As said above, a kit with the greatest chance of completion is a well supported kit. That  would be one in which 100% of the necessary parts to complete the airframe are included with the kit. Thats why there are so many RVs and Glastars present at airshows. They are affordable to the average income guy and just about every part is included in the kit saving the builder downtime to shop for hoses and adele clamps. Thats not to say I didn't send ACS a bag of money while building my RV but it was a much smaller bag than I would've sent if I built a Hatz Classic or a plans built plane.


Brad Strand
Homebuilder or Craftsman
#6 Posted: 10/15/2009 00:10:23

I agree that the quality and completeness of plans and kits has increased dramatically since I first started watching the homebuilding movement in the late 80's.  These changes have made homebuilding accessable to many who would not have been able to build before.  Also, as more and more homebuilts are completed, the increase in grassroots builder support networks has made information more available.  I think these are good changes that have convinced more people than ever that "they can do it too"  It would be interesting see the results if that same survey were redone today.

Bill Evans
#7 Posted: 10/15/2009 19:41:19

My sense of the 10% rule is that it's more true for plans built aircraft than for kits. The more complete the kit is the greater the cost and thus the incentive to complete it.

I bought an aircraft that needed to be restored, a racer. It was advertised as being about 50 hours work from flight rteady. It looked that way too. A much closer look revealed perhaps a thousand hours of work to be done, requiring 2 years., and $7000.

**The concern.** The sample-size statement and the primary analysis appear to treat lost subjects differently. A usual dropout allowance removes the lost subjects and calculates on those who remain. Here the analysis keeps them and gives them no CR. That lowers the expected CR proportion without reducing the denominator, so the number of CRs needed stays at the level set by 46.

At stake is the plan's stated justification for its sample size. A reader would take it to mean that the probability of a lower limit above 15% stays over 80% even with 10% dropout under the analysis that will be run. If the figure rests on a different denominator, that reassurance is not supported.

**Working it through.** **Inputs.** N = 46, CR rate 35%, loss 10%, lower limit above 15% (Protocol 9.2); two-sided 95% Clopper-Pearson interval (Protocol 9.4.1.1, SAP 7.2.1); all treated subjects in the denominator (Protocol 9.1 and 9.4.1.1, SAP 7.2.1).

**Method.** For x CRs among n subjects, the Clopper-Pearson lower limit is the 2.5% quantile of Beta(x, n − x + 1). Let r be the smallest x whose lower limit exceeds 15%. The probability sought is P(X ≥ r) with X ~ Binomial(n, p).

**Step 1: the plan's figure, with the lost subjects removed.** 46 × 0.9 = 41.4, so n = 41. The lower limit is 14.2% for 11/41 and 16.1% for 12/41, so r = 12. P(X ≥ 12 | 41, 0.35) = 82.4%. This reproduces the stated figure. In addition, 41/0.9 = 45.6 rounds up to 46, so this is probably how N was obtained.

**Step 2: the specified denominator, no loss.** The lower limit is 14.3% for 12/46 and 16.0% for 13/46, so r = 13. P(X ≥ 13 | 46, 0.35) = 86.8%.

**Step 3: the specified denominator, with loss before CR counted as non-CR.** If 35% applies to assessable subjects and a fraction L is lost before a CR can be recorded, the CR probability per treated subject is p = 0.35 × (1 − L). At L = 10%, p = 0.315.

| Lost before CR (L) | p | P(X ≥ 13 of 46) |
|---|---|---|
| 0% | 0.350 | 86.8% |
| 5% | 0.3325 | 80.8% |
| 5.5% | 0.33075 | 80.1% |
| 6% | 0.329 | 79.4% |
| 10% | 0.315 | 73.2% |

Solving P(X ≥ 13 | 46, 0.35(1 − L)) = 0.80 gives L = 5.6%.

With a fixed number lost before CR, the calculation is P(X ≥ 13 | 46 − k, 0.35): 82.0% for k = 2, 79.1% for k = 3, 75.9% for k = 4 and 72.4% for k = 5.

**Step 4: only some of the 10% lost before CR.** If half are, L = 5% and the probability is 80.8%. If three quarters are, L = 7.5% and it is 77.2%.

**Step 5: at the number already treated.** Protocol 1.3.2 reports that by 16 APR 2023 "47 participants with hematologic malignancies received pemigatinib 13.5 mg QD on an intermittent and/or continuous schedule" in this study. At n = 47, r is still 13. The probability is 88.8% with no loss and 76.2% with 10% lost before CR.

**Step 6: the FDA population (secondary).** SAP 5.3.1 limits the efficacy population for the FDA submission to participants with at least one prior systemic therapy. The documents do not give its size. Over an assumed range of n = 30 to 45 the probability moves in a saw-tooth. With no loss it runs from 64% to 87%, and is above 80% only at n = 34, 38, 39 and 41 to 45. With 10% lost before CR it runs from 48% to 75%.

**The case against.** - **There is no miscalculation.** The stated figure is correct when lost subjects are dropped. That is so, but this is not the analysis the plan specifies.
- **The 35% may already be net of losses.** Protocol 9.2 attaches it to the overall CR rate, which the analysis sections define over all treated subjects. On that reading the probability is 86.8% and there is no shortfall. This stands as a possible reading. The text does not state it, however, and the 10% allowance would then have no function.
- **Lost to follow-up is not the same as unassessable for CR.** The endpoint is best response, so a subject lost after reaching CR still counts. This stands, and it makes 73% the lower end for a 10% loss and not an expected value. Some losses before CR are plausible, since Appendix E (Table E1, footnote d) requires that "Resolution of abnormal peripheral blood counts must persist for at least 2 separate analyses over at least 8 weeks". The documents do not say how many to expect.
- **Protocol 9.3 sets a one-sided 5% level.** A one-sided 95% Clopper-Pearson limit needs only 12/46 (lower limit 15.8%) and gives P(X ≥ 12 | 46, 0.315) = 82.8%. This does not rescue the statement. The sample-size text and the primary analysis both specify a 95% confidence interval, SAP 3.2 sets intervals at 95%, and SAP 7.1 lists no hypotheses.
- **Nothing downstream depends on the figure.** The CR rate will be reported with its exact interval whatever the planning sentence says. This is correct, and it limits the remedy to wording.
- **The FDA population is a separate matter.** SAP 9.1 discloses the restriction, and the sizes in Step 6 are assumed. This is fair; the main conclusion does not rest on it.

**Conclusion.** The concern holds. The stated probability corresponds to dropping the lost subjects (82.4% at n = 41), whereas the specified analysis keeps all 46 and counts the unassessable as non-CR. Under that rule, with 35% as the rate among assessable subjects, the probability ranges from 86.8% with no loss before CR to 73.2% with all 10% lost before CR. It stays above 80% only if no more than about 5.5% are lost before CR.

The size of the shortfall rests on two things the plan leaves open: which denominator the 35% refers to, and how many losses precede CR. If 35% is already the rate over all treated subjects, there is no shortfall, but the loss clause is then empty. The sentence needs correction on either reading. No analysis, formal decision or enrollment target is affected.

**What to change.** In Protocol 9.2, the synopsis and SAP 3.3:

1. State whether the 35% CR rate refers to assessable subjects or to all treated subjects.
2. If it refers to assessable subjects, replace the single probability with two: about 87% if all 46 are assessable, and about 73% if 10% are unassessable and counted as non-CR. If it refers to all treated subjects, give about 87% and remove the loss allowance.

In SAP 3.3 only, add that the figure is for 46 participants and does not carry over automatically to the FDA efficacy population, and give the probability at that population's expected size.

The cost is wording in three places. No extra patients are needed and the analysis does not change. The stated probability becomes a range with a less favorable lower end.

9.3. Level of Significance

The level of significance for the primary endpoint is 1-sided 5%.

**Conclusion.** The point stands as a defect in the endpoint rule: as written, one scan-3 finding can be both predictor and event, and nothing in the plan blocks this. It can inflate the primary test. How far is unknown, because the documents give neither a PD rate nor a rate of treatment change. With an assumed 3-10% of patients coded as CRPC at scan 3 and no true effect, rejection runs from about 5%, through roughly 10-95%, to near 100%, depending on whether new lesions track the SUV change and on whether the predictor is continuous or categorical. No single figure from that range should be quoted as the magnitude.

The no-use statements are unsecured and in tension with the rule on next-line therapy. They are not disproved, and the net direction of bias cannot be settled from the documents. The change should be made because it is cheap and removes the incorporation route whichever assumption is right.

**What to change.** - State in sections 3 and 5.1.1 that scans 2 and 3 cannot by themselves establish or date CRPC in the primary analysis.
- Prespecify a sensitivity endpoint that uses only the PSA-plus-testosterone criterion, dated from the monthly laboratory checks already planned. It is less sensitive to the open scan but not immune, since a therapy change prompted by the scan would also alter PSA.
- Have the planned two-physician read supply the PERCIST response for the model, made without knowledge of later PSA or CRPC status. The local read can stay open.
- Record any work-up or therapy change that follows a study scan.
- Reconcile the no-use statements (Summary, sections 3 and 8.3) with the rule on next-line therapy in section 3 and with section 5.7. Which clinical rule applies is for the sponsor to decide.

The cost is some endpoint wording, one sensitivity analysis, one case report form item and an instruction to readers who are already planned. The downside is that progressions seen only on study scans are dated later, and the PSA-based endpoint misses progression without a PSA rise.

The secret to completing any project is to do some work on it each day, to build time into it for each day. Even if it's just 10 minutes to order a part, it's important to allow the project to advance daily.

I think it's also important to start a project that will hold your interest until it's completed. I bought the racer for that reason. It was quite a bit ahead of me, so I spent $3000 on advanced dual. Better than than starting an aircraft in which I'd lose interest. That's also true for flying it. Every flight requires an hour's preparation and my A game. It's always a challenge to fly.

I expect that homebuilders who are part of an active chapter have a much better chance of success. If there are several similar projects underway, the probability of completion increases.  Further, if one member buys plans or a kit, that may be enough to encourage others to do the same.

I've bought a few things that others started with good results.

Bill Evans



Steve Pollina
Homebuilder or CraftsmanAirVenture Volunteer
#8 Posted: 10/15/2009 23:12:49

I don't really believe it is only 1%. I'm still working on my WACO Taperwing replica. It has been 19 years, but I have rebuilt 2 vintage aircraft. [Champ and a Stinson] I also started a Skybolt but sold that project at about 50% compleated. No one ever polled me. Where did the data come from? I personally know of 6 friends that have started and completed projects out of 8 that started projects, mine not included.